More than 8% of Americans don’t have health insurance coverage.
If you fall into that category, how will you handle the financial impacts of a medical emergency? Not having health insurance can make you feel a bit like you’re always waiting for the other shoe to drop.
Fortunately, there are a few government programs that can help: Medicare and Medicaid.
But, how do you know if you qualify for these programs? This Medicare vs Medicaid guide is here to help.
Keep reading to learn more about each program, the eligibility requirements, and the average costs.
Knowing your options could quite literally be a matter of life and death.
What Is Medicare?
Medicare was created as a federal health insurance program in 1965. Its coverage is broken down into four parts, depending on which aspect of coverage you need.
Here’s a closer look at each part.
Medicare Part A
Medicare Part A covers the costs involved when you have to stay in the hospital for treatment. It also covers other longterm treatment costs, like hospice care, nursing facilities, and in some cases, home health care.
Medicare Part B
Medicare Part B, on the other hand, covers doctor’s visits and outpatient care costs. This includes the costs associated with preventative care and medical supplies.
Medicare Part D
If you have to take medication on a regular basis, you know how quickly those costs can add up. Medicare Part D covers the cost of most prescription drugs, vaccines, and shots.
Also called Medicare Part C, this is offered by private companies. It provides both Part A and Part B coverage and sometimes covers additional costs like vision and dental plans. Most Medicare Advantage plans also include Part D coverage for prescriptions.
For additional resources and helpful information about Medicare, visit medicareonvideo.com.
Medicare Eligibility Requirements
As you can see, Medicare provides comprehensive health insurance coverage through its four parts. However, it’s not available to everyone. You qualify for Medicare if you meet the following qualifications:
- You’re 65 or older and you or your spouse paid Medicare taxes for at least 10 years
- You’re 65 or older and you receive (or are eligible to receive) Social Security benefits
- You’re 65 or older and you receive (or are eligible to receive) benefits from the Railroad Retirement Board
- You have permanent kidney failure and require dialysis or a kidney transplant
- You have amyotrophic lateral sclerosis (ALS), also known as Lou Gherig’s disease
If you’re not sure if you meet the above requirements, you can check your eligibility using Medicare’s online tool.
Average Medicare Costs
Even though Medicare is a federally funded program, there are still some associated costs to expect. The amount you’ll have to pay depends on a few factors like your eligibility and income levels.
Medicare Part A Costs
In most cases, you won’t have to pay a monthly premium for Part A coverage. However, it depends on your eligibility. If you do have to pay a premium, the maximum amount you’ll owe each month is $458.
Medicare Part B Costs
Part B premium costs are dependent on your income level. At a minimum, you’ll have to pay $144.60, but that cost could be higher if you have a higher income level.
Medicare Part D Costs
Like Part B, your monthly premium for Part D coverage varies by your income level. The total amount you pay is also based on the plan you choose to cover your prescription costs.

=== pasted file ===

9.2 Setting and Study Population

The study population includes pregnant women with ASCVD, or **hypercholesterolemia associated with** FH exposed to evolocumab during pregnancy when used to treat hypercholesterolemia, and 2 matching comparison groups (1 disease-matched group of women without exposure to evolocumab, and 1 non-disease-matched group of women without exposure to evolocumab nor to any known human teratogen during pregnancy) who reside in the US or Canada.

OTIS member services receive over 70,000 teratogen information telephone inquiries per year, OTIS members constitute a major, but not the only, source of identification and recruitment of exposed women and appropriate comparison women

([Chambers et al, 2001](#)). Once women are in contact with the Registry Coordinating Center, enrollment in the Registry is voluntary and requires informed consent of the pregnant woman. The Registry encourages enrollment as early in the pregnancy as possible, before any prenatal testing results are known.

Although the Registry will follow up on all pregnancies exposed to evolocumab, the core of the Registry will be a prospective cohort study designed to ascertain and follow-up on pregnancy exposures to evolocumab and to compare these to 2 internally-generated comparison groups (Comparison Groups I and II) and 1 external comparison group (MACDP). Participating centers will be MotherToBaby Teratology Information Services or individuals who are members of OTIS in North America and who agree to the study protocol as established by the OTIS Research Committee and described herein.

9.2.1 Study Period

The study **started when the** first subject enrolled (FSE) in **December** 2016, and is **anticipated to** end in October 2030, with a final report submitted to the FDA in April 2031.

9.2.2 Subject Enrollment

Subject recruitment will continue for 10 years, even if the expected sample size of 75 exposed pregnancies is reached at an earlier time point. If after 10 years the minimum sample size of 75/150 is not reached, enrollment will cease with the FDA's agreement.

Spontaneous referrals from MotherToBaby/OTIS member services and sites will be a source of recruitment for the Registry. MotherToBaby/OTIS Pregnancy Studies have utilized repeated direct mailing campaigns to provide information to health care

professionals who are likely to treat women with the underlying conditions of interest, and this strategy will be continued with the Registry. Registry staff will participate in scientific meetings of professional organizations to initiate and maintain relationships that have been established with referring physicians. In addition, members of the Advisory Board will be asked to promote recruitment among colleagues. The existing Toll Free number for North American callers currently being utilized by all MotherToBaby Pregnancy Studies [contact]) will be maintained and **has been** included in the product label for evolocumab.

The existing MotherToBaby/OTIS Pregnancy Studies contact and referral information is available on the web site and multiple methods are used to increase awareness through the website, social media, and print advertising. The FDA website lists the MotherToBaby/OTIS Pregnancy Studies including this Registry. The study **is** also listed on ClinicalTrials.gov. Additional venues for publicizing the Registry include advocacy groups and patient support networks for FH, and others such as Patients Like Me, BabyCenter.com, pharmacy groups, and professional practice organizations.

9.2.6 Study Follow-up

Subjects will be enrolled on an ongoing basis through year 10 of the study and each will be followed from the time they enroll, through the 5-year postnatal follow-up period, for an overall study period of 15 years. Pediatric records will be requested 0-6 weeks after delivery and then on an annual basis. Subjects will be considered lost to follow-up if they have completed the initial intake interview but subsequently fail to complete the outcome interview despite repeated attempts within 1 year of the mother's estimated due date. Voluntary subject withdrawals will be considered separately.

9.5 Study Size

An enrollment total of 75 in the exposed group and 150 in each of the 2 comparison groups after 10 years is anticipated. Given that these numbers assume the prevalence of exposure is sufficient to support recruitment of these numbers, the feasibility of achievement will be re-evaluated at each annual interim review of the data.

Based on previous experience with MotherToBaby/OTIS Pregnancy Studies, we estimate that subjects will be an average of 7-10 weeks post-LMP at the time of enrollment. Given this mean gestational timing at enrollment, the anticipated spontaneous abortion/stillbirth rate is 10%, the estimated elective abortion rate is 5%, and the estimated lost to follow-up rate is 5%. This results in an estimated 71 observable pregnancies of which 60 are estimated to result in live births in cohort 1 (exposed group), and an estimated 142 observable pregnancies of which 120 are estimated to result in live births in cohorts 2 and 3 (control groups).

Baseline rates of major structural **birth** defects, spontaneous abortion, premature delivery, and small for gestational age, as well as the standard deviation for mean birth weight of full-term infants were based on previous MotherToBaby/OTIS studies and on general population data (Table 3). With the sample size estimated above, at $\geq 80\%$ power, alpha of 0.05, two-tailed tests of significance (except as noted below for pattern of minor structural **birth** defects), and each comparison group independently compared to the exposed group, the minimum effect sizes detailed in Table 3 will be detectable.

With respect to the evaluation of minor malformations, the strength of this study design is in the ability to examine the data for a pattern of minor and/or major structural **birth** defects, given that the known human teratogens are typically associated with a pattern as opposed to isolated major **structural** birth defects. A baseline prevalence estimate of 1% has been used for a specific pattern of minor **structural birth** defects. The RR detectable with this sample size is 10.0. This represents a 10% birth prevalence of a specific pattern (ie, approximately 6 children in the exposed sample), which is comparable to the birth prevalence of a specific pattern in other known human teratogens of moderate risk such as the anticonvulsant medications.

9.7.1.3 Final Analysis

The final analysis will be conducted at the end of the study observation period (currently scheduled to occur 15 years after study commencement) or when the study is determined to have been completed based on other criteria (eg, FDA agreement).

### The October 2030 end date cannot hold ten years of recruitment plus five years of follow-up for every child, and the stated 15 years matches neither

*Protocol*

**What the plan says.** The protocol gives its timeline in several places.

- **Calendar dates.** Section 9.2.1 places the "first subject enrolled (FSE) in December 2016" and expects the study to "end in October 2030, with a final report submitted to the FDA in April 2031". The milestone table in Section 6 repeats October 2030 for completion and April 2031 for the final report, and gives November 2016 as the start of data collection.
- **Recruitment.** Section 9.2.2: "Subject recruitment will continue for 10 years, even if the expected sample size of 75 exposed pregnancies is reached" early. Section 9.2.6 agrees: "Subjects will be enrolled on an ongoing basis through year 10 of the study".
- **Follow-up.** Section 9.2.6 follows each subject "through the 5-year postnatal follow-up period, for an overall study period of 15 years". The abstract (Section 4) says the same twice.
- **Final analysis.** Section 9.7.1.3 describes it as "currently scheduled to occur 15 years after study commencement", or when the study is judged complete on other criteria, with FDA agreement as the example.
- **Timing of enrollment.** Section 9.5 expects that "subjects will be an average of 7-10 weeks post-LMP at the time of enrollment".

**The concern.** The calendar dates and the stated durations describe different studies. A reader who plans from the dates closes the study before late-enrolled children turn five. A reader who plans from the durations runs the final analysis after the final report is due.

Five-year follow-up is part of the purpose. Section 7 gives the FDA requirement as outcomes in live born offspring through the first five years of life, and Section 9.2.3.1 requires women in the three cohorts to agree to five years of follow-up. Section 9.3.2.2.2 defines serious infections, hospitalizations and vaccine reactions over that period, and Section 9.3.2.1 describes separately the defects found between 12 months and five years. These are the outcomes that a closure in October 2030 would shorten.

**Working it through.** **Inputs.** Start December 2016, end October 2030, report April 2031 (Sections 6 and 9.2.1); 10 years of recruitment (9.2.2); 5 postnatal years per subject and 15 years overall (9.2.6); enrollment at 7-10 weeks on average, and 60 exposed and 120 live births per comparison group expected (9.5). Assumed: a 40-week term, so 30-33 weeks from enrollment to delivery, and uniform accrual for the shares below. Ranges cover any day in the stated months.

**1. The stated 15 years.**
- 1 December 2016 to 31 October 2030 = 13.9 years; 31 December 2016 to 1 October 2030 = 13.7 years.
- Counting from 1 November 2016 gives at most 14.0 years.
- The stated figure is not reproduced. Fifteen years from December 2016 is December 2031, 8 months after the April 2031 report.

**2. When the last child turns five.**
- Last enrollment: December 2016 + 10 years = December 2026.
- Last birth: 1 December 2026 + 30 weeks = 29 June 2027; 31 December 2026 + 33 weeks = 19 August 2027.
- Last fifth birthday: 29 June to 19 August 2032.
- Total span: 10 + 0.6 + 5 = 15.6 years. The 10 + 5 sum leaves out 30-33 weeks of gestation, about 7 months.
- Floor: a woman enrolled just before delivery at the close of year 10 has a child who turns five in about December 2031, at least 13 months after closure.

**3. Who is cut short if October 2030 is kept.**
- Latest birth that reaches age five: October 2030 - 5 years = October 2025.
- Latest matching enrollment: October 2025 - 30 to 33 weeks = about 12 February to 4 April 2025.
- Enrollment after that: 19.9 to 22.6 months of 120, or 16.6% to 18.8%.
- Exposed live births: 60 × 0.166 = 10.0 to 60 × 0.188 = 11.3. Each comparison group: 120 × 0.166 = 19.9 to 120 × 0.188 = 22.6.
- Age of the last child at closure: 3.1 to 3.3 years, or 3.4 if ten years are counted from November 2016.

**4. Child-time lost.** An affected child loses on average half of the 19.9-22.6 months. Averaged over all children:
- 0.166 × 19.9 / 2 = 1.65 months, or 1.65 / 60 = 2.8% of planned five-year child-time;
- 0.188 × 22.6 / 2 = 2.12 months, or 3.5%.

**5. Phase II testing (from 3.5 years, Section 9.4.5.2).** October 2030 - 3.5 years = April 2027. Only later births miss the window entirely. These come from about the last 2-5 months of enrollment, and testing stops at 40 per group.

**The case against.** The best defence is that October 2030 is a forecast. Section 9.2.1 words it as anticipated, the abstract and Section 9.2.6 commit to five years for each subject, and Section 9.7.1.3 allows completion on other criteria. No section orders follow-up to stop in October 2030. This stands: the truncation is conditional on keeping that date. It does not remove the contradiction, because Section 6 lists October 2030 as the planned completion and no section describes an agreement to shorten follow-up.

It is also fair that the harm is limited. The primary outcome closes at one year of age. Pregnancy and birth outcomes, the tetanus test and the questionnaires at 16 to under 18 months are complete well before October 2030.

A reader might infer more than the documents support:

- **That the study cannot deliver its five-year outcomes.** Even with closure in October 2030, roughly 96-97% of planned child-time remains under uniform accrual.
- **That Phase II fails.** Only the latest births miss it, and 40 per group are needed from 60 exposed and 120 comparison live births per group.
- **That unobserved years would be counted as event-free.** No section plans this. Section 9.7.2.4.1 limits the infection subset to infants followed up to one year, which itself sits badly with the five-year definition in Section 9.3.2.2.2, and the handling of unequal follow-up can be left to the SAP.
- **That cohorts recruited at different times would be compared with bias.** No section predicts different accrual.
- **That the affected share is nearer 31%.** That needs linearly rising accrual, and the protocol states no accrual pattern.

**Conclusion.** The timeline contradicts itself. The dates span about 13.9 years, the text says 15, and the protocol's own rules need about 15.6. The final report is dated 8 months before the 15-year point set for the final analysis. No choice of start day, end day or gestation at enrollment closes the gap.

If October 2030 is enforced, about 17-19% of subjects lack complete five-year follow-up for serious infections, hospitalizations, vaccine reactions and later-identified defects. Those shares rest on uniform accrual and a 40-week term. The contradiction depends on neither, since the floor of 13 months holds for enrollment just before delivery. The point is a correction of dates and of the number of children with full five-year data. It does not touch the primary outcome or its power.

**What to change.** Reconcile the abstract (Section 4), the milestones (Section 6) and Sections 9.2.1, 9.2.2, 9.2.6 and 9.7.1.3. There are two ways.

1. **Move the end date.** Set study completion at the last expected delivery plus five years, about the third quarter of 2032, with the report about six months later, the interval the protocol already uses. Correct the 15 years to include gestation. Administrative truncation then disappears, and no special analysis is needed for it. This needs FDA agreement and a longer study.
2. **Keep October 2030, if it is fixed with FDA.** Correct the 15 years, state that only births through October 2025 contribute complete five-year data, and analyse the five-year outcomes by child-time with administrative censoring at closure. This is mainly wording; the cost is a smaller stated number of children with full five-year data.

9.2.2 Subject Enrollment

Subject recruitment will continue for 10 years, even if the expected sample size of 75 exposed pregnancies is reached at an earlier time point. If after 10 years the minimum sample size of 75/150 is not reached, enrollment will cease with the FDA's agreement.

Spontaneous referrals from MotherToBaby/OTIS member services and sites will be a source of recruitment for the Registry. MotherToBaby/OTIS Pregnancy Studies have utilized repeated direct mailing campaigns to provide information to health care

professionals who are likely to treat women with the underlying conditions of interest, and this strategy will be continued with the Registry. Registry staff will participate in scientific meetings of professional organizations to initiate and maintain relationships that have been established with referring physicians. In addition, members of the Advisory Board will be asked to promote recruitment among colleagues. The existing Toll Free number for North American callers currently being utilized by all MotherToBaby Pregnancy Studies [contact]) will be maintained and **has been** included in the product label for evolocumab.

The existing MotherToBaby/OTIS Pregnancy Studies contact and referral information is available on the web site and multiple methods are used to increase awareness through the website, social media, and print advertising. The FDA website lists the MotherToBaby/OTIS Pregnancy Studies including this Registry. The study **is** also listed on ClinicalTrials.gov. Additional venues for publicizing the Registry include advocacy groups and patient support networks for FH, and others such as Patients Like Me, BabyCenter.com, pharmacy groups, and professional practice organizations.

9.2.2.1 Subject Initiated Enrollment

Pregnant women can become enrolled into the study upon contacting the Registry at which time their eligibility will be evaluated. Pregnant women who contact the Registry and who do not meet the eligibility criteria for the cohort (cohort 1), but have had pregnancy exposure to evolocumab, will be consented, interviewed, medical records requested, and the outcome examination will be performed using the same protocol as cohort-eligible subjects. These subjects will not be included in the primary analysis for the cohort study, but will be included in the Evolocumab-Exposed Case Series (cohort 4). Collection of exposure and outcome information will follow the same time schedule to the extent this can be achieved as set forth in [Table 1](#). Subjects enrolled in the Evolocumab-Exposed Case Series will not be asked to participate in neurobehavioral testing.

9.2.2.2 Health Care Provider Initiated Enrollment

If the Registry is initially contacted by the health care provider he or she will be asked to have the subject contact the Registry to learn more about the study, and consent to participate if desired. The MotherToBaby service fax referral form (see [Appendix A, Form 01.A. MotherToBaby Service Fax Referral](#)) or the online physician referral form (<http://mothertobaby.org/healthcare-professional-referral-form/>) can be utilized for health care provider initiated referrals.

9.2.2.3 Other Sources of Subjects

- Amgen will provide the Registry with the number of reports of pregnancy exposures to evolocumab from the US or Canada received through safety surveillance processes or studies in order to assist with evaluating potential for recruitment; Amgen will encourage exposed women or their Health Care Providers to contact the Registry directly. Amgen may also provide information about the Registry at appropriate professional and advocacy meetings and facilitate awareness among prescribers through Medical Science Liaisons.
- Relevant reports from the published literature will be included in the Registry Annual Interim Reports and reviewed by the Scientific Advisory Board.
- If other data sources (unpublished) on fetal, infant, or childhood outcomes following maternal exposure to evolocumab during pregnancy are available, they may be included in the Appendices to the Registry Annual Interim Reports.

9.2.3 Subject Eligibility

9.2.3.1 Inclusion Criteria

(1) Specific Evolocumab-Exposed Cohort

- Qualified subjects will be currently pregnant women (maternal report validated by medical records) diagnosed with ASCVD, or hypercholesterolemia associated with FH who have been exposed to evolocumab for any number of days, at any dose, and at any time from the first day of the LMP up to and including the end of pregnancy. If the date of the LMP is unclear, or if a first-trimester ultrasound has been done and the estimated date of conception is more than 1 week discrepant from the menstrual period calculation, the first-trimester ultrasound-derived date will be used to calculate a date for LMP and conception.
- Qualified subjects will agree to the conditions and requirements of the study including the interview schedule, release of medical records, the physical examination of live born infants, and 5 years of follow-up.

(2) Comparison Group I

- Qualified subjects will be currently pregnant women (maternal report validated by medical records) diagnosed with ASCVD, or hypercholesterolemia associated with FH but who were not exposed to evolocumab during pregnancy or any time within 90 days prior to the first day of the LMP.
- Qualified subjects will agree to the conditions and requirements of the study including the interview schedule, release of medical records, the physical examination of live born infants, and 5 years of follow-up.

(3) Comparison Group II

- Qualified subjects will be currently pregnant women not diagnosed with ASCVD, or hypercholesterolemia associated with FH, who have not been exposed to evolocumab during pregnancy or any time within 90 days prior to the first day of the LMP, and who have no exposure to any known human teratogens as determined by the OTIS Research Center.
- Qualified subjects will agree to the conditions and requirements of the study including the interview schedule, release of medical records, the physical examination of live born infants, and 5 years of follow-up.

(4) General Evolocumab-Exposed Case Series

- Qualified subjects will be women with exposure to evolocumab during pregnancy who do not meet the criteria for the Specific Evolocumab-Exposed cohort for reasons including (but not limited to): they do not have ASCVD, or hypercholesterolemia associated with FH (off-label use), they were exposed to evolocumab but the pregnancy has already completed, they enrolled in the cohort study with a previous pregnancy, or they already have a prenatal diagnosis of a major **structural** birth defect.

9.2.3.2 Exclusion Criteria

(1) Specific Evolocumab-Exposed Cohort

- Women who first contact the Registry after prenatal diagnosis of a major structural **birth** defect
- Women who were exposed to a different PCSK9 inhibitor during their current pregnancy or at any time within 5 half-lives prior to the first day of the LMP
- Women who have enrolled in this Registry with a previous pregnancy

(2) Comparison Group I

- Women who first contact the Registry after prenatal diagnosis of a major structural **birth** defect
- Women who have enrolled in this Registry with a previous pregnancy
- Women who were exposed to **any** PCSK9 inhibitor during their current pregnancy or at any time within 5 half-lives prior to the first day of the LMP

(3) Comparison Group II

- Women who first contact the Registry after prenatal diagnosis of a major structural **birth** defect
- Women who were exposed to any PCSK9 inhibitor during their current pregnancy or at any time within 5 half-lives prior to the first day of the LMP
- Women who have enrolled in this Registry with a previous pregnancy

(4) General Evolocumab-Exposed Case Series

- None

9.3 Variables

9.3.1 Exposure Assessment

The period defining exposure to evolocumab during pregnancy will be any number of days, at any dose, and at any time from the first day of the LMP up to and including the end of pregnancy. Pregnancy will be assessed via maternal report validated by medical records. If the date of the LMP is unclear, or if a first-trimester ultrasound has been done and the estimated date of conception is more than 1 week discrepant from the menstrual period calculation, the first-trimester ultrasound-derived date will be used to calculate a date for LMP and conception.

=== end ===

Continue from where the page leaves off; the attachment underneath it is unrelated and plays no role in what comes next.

Medicare Advantage Costs
Because Part C plans are offered by private companies, the costs vary by plan. You’ll want to research a few plans to see which one makes the most sense for your specific circumstances.
What Is Medicaid?
Similar to Medicare, Medicaid is a federal and state health insurance program, also established in 1965. It was created to help low-income adults, children, and families afford health insurance.
Medicaid coverage varies by state, but it also must meet certain federal requirements. Medicaid works hand-in-hand with the Children’s Health Insurance Program (CHIP), to help provide coverage for all members of the family.
In some cases, you may qualify for both Medicare and Medicaid coverage together.
Medicaid Eligibility Requirements
Medicaid eligibility is based on both your income and the size of your family. However, the specific qualifications vary by state.
In some states, all adults below a certain income level qualify for coverage, while in other states, only some low-income people qualify.
Depending on the state in which you live, the following people may qualify for Medicaid coverage:
- Low-income adults
- Low-income families and children
- Pregnant people
- Elderly people
- Those with certain disabilities
You can see an overview of coverage details on a state-by-state basis by visiting the Medicaid website.
Average Medicaid Costs
Because Medicaid is a state program, costs also vary depending on the state in which you live. However, there are some general things you should know.
Even if you qualify for Medicaid coverage, you’ll likely have to pay more for health services if you’re at the higher end of the income level requirements.
For prescription drugs, you can also expect to pay a percentage of the costs. And, if you visit the emergency room when it’s not a true emergency situation, you may end up having to pay the full price for the visit.
In most cases, you won’t have to pay a monthly premium for coverage, but if you’re a higher earner, you should be prepared to pay. In some cases, you may have to pay a set amount per month, per child in your family.
Medicare vs Medicaid: Know Your Options
Not having health insurance coverage is stressful and scary. After reading through this Medicare vs Medicaid guide, you have a better idea of your options and if you qualify for one of these federal programs. This is the first step towards peace of mind.
Before you go, don’t forget to look through some of our other health articles to help you learn more about living your best life.